3. Beautiful cover, Kate!

    I’ve always been intrigued by the pioneers who settled Alaska and the women who were brave enough to go there as mail order brides. The rugged terrain and brutality make an interesting contrast for budding romance. I don’t know if I would’ve been adventurous enough to put my fate in a stranger’s hands. 😉

  4. I love reading Westerns – I love cowboys and I love Alaska!

    Great place to visit but I wouldn’t want to live there – too cold/dark for too long.

    I do have a brother and his family up there though. 🙂

    PamT

  5. My first book, Golden Days, is now one of three shorter romances in Alaska Brides. I did a lot of reading and research for Alaska, and it was centered around the Yukon Gold Rush, too, Kate.
    But I didn’t have my characters go to the gold rush, they turned aside from it and lived sort of near Skagway, out in the wilderness. It was fun, I had my heroine by a Tlingit Indian and she knew everything about native plants, how to use them to make life easier, and she was a master hunter, fisherwoman, builder.
    It was fun.
    One of the things I learned about Alaska was how diverse it was. I mean that is a big state with widely different land and animals and people. I couldn’t see a flower or plant growing ‘in Alaska’ and assume it was growing where I wanted me book set. I had to look much more closely than that.

    Beautiful, fascinating backdrop for a novel.

  6. Oh, also, there are two separate gold rushes, the Yukon Gold Rush which was in Canada but the jumping off spot ran through Sitka and Skagway, and the Alaska Gold Rush which was centered around Nome, a long, long, long way away and many years later. Maybe 1920? So I needed to be careful with my gold rush references to make sure I was reading about the right one.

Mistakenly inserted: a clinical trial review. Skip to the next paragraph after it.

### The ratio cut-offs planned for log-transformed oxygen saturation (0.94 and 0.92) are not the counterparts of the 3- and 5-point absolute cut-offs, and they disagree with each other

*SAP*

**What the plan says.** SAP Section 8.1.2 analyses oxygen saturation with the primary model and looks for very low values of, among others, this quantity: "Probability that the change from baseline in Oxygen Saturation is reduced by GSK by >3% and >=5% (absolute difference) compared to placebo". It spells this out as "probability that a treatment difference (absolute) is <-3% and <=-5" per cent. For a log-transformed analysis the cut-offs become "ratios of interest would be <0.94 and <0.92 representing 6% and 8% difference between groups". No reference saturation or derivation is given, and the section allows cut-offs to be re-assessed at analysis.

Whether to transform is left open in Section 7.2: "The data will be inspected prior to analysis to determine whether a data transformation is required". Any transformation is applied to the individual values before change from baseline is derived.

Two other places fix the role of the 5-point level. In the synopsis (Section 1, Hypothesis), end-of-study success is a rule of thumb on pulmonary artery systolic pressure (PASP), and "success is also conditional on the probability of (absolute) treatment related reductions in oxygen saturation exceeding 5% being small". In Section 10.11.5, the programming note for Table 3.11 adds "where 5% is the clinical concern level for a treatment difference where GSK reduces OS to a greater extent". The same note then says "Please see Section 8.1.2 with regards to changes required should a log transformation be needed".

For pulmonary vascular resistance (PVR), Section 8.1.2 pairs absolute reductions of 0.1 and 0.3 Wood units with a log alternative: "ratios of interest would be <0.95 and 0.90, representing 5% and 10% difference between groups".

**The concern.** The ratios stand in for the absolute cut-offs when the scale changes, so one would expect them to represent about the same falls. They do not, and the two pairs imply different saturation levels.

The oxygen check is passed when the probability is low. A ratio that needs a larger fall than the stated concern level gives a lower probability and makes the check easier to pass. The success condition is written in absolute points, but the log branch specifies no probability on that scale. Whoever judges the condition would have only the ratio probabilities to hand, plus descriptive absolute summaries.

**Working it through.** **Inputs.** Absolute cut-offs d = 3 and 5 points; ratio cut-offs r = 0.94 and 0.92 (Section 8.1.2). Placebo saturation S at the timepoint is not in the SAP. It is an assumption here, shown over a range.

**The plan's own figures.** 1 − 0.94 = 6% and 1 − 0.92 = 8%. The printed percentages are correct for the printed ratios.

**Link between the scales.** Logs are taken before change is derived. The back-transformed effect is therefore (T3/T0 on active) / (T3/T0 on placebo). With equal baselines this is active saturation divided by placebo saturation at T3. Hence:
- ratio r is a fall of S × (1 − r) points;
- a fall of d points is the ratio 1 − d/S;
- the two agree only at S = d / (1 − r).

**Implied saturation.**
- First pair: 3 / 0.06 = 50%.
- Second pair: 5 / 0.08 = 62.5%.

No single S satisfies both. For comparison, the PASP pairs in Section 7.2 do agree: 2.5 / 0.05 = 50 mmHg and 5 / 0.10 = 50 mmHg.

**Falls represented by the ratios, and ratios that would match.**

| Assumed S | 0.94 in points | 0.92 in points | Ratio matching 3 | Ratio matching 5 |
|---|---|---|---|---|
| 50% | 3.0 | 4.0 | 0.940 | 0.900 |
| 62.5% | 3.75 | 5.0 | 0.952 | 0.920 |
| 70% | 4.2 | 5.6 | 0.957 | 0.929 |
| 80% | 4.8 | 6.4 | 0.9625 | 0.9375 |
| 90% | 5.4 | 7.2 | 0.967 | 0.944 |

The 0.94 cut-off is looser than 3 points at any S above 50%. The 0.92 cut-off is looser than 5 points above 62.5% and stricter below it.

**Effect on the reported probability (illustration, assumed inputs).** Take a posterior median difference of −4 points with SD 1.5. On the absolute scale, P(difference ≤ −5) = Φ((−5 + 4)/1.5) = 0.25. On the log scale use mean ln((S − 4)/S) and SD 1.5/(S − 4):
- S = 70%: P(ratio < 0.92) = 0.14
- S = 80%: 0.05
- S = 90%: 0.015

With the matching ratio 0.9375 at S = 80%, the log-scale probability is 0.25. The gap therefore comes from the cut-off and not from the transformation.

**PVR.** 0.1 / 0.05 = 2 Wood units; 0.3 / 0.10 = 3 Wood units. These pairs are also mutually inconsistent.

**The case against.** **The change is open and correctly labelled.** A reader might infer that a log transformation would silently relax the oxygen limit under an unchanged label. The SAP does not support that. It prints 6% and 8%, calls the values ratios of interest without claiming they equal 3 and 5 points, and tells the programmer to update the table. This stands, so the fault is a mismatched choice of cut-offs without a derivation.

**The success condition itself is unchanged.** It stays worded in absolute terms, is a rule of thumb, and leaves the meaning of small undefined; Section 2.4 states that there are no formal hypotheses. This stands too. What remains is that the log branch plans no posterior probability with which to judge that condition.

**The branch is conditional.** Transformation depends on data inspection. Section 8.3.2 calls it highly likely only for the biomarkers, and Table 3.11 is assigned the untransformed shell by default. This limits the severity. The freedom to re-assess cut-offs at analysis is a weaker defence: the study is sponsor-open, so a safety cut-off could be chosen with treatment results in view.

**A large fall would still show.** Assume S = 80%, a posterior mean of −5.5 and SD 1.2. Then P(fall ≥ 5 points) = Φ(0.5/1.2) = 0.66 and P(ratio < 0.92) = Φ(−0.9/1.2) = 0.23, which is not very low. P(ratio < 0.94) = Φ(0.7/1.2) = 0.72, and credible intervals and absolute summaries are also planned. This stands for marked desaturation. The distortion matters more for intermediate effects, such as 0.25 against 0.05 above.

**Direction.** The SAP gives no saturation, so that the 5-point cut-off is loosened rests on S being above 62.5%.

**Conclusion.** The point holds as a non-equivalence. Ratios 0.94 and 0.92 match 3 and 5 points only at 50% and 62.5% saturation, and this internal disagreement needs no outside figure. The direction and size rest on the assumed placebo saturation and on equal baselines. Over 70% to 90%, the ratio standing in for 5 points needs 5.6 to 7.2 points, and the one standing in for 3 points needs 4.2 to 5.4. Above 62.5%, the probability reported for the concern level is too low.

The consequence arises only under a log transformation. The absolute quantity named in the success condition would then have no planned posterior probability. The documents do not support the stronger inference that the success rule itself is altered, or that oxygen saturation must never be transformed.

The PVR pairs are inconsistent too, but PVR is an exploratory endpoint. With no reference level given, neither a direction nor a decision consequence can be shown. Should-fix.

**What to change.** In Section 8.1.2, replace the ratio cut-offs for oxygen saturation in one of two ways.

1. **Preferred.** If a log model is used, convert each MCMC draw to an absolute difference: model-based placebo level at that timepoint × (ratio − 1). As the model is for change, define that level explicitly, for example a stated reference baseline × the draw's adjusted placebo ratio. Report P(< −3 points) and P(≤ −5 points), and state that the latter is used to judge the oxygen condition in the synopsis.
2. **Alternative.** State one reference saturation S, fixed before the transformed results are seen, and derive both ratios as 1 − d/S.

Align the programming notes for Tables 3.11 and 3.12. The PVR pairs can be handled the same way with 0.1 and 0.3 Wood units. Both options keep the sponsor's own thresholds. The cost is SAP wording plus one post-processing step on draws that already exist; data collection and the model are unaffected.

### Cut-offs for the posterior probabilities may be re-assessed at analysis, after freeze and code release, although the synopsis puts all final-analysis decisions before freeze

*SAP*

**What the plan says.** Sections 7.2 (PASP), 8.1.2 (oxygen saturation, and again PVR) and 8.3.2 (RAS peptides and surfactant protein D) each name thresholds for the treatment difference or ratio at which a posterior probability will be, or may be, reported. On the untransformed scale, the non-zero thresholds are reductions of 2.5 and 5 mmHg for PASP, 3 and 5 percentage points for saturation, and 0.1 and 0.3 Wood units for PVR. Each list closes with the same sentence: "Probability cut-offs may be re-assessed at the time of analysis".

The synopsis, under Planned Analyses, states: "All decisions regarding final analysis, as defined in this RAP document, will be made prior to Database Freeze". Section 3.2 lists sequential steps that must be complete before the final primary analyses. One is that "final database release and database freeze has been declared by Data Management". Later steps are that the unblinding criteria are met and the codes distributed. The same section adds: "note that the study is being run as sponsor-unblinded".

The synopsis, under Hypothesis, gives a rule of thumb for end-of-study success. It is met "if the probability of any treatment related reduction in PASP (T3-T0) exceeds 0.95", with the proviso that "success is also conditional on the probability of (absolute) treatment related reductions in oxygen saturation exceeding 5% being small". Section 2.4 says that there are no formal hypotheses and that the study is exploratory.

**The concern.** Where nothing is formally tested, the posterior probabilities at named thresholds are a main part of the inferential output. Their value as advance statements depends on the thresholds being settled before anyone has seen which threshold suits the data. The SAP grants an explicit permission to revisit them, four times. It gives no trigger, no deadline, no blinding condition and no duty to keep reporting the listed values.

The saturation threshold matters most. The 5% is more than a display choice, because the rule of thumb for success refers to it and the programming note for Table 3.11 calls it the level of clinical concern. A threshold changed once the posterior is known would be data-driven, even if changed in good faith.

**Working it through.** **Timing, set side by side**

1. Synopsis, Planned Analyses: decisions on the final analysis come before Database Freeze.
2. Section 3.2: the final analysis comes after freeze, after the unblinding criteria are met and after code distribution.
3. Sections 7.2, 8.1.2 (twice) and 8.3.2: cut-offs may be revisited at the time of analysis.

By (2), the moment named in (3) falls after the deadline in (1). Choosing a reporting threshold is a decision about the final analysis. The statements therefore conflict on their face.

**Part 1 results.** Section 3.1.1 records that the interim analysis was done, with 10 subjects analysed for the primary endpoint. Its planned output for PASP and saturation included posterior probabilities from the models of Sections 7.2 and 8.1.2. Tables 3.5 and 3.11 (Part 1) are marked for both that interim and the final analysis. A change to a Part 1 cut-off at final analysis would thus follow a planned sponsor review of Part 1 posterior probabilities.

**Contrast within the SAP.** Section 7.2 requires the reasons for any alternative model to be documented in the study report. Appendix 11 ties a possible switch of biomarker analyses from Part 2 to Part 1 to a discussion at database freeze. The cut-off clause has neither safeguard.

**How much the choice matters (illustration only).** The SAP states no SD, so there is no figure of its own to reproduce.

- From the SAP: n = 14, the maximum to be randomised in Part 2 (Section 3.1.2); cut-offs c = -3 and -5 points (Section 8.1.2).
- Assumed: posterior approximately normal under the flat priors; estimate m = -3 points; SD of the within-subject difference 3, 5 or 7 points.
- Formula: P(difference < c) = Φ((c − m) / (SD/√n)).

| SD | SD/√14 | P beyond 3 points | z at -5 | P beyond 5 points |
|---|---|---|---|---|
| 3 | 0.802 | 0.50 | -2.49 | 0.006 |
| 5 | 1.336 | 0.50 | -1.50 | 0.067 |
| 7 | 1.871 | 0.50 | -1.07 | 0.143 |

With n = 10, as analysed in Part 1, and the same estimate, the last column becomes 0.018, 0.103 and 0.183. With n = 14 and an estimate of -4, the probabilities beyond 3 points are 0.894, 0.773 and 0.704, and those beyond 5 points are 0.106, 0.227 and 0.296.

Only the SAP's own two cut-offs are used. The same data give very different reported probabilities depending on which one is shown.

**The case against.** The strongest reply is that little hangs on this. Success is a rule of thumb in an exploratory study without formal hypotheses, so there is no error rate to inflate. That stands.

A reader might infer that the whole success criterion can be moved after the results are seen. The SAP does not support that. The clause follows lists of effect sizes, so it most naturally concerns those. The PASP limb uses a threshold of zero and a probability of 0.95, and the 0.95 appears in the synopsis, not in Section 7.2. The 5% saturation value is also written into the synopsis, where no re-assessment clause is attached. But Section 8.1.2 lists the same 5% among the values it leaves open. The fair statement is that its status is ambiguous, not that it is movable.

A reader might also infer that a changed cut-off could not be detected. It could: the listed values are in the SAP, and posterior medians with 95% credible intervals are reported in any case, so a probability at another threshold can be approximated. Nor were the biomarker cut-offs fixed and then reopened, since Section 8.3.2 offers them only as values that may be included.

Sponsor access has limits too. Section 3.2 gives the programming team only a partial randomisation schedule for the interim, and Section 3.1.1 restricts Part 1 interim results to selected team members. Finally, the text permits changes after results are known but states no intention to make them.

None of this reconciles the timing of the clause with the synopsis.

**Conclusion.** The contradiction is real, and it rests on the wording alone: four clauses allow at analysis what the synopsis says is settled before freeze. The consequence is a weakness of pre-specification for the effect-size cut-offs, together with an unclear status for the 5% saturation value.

7. Hi Kathy! Thanks on the cover! I love it when they include horses. 🙂

    I’m with you on the mail order brides–don’t know if I could’ve trusted a stranger, too. And it’s such a long way to go if it doesn’t turn out. But speaking of which, I’m working on a novella right now that’ll be published sometime in the spring 2010, with mail order brides as the theme of the anthology. And mine is going guess where? Yup, Alaska! Don’t have to finish it till the fall, though, so I’m still working on the story.

  8. Wow, Pam, you’ve got family in Alaska! It’s a great excuse for a visit. 🙂 I think you’ve mentioned this before. I know what you mean about the very long dark days of winter. It’s freezing, plus you can’t see! Brrr!

  9. Mary, I’d love to read Alaska Brides! I didn’t realize you set it during the Alaska gold rush, not the Yukon. There were a few, weren’t there. Around Skagway, there were tons of plants and flowers when we went in August, so I’m sure whatever you mentioned in the story was fine. It is a fascinating backdrop for a novel. There’s a mystique about Alaska, and romance in the sense of adventure, when most people think of it.

  10. Thanks for the information, Kate and Mary! Sounds
    like variety is the way of life in Alaska. Kate,
    in your photo it looks as if you are standing at
    the top of the world!!

    Pat Cochran

  11. Hi Pat! Thanks! I had to giggle at your comment that I look like I’m standing at the top. The clouds sure look different, don’t they? Various types and elevations. It was pretty, standing there! It was also very warm and very deserted.

  12. Loved the info about divorce in the west. I hadn’t heard that before. One of the reasons I love westerns is the role women played in building the west. While they civilized it, demanding churches and schools, they also did their part in plowing the ground, riding herd, building businesses. Unlike the east, there were few restrictions on those who chose to conquer the world on their own terms.

  13. Hi Pat. That’s true about demanding churches and schools, that’s a good way to put it.

    Yeah, isn’t that interesting about the divorce bit? I wrote a whole novel based around divorce when I discovered some of these facts. The Midwife’s Secret.

  14. Hi Kate,
    Your story sounds wonderful. I love the cover, too.

    My mother was a great lover of Alaska since her father had spent many years there. So many wonderufl stories. And, magical too.

    I love all stories of the West. My book is set in Wyoming, 1871.